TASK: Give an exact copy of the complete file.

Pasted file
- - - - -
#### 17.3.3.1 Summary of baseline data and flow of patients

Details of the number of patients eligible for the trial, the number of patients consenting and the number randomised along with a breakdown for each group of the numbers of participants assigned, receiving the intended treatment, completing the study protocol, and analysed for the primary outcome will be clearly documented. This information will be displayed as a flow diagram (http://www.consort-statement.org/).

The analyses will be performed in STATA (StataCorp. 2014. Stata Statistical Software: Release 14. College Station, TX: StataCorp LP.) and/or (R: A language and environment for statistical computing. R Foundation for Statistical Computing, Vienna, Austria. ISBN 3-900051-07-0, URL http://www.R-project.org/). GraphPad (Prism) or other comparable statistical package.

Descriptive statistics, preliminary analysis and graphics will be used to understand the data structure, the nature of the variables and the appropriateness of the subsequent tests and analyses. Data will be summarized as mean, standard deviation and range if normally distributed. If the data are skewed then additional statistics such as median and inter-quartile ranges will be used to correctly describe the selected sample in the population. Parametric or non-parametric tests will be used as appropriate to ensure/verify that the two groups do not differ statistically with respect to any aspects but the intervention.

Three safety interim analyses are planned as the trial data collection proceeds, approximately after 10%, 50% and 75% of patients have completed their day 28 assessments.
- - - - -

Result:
#### 17.3.3.1 Summary of baseline data and flow of patients

Details of the number of patients eligible for the trial, the number of patients consenting and the number randomised along with a breakdown for each group of the numbers of participants assigned, receiving the intended treatment, completing the study protocol, and analysed for the primary outcome will be clearly documented. This information will be displayed as a flow diagram (http://www.consort-statement.org/).

The analyses will be performed in STATA (StataCorp. 2014. Stata Statistical Software: Release 14. College Station, TX: StataCorp LP.) and/or (R: A language and environment for statistical computing. R Foundation for Statistical Computing, Vienna, Austria. ISBN 3-900051-07-0, URL http://www.R-project.org/). GraphPad (Prism) or other comparable statistical package.

Descriptive statistics, preliminary analysis and graphics will be used to understand the data structure, the nature of the variables and the appropriateness of the subsequent tests and analyses. Data will be summarized as mean, standard deviation and range if normally distributed. If the data are skewed then additional statistics such as median and inter-quartile ranges will be used to correctly describe the selected sample in the population. Parametric or non-parametric tests will be used as appropriate to ensure/verify that the two groups do not differ statistically with respect to any aspects but the intervention.

Three safety interim analyses are planned as the trial data collection proceeds, approximately after 10%, 50% and 75% of patients have completed their day 28 assessments.